By the end of September 2018, the 2014 Farm Bill will expire. It means that Congress will have to pass a new Farm Bill or extend the current one. People are optimistic that this new bill will pass and will legalize hemp, once and for all. But if this happens, however, we can all expect a figurative explosion regarding market growth. But are we ready for such a thing, or not?
Back in 2016, there were 16,337 acres of hemp licensed for production. In 2017, however, that number increased to 39,194. It is a 140% average growth in hemp cultivation, with the total number of producers doubling over the same period. And while the 2018 figures are not yet exact, we can predict them to be somewhere over 100,000 acres. The almost exponential increase in the industry has created a series of challenges during this transition period, as both farmers and processors begin forming new and stable relationships between themselves.
Processing and Storage
Post-harvest, the market will be flooded with new product. But with an increase in production, processing and logistics will become a problem. As the raw material will sell over the duration of the entire year, it will need to be correctly processed and stored to ensure its quality.
Those who are only now starting out in the industry will need to find the right infrastructure for both drying and storage. One solution that comes to mind is to look for similar agricultural solutions, such as facilities and warehouses used for the processing of tobacco. Since the two processes are somewhat similar, these places can provide an ideal environment.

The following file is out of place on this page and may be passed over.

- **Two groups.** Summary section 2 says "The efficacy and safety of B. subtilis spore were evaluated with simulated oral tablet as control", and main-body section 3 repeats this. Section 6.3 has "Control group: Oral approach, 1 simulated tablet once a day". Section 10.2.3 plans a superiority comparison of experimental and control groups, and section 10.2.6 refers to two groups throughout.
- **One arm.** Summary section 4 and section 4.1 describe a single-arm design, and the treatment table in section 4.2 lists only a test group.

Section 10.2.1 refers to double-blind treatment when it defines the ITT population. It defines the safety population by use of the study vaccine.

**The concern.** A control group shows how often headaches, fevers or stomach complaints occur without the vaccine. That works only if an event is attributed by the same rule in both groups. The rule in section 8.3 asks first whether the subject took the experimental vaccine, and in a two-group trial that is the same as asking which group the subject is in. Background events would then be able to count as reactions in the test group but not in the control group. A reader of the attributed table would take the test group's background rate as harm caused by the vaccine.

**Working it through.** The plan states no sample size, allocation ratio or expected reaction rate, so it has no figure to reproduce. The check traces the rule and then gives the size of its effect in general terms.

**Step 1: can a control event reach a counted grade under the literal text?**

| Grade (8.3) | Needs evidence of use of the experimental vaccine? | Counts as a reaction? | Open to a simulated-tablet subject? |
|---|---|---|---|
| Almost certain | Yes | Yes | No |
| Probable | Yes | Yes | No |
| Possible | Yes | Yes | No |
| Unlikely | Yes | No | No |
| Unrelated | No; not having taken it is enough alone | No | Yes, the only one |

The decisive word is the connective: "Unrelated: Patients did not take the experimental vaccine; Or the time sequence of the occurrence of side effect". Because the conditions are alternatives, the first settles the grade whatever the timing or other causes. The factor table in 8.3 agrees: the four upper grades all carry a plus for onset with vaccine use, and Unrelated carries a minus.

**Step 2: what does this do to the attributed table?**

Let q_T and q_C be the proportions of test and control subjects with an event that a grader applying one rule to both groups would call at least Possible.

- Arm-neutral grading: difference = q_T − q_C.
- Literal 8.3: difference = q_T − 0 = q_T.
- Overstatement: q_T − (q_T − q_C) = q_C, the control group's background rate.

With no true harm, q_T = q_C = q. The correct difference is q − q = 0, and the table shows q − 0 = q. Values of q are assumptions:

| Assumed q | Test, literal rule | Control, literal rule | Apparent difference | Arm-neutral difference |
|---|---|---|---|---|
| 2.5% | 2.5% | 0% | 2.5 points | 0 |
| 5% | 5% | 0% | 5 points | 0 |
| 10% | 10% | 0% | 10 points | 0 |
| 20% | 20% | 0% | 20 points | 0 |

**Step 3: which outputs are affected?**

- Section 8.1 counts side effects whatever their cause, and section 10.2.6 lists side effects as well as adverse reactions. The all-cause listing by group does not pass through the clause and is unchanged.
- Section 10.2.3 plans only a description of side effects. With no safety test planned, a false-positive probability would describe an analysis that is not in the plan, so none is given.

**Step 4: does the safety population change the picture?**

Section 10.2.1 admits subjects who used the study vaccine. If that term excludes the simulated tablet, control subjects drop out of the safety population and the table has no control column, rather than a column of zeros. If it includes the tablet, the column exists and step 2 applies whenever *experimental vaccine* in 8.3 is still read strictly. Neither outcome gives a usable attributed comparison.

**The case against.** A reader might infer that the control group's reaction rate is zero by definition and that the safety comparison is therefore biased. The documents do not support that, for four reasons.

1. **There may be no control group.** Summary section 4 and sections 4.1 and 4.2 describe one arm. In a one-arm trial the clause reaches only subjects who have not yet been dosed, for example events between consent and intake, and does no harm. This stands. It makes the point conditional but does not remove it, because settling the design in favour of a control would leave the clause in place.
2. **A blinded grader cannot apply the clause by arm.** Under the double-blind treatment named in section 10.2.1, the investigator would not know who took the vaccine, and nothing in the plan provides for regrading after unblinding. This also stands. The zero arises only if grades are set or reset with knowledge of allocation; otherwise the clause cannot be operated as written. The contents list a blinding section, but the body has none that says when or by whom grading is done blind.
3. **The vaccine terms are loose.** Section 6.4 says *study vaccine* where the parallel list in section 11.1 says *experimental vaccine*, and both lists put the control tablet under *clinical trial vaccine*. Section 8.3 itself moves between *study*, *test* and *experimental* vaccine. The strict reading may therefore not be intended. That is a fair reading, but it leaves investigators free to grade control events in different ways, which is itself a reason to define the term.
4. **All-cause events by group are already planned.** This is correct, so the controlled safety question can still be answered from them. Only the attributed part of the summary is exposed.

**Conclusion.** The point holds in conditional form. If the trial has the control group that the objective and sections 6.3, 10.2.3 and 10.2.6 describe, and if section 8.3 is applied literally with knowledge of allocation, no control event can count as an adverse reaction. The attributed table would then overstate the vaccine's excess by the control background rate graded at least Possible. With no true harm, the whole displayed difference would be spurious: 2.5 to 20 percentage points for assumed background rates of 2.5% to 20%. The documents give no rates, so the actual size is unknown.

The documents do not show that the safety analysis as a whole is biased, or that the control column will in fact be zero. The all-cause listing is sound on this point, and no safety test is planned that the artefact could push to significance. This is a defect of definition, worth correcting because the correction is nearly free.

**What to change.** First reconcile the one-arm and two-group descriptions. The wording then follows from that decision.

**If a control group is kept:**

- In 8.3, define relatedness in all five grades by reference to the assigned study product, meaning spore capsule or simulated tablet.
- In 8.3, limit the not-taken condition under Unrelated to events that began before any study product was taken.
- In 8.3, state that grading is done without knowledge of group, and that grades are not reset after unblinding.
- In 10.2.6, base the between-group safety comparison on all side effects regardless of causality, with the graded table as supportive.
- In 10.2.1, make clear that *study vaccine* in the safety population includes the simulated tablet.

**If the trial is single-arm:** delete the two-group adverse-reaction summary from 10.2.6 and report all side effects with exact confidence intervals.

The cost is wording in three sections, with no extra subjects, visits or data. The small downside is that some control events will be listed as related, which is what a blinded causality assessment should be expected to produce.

The Buyer-Seller Ratio
As the hemp industry is scaling up at an unprecedented rate, we can expect hemp producers to outnumber processors by a considerable margin. And while this will only be a transition phase, the current side effects will not be negligible.
More producers will mean more biomass, which will be good news for buyers, but not very good news for sellers. Because of the overabundance of product post-harvest, we can expect prices to drop by as much as 50%. This price drop will be facilitated, in large part, by small farmers that need to remain solvent, as well as larger producers who need to reduce their overall cost of goods sold (COGS).
In anticipation, many farmers are selling futures contracts on their crops. In a still unstable and volatile market, it can be a lucrative development for both sides.
If the new Farm Bill does pass, we can expect the demand for raw CBD isolate to climb. The biggest challenge, in this regard, is a current lack of processing infrastructure. There are three stages of creating CBD isolate. These are crude extraction, distillation, and isolation.
In Kentucky, for instance, a facility can turn about 10 tons of biomass per day. It translates to about 2,000 liters. It is an unusually small scale of production, especially after legalization. The biggest problem, however, will not be during the extraction process. Distillation will be more of an issue, but thanks to the already-established essential oil infrastructure, there will be some relief in this part of the process, as well.
The biggest issue will be during the isolation phase. Today, large isolation labs in Colorado produce, on average, between 500 to 1,000 kilos of isolate per month. If we compare this to the extraction process mentioned above, a Kentucky facility will produce enough crude CBD oil that will be enough to facilitate 750 kilos of isolate per day. This vast discrepancy between extraction and isolation will pose the most problems, going forward. To summarize; it’s better to secure a contract for isolation as soon as possible and preferably before this year’s harvest is over.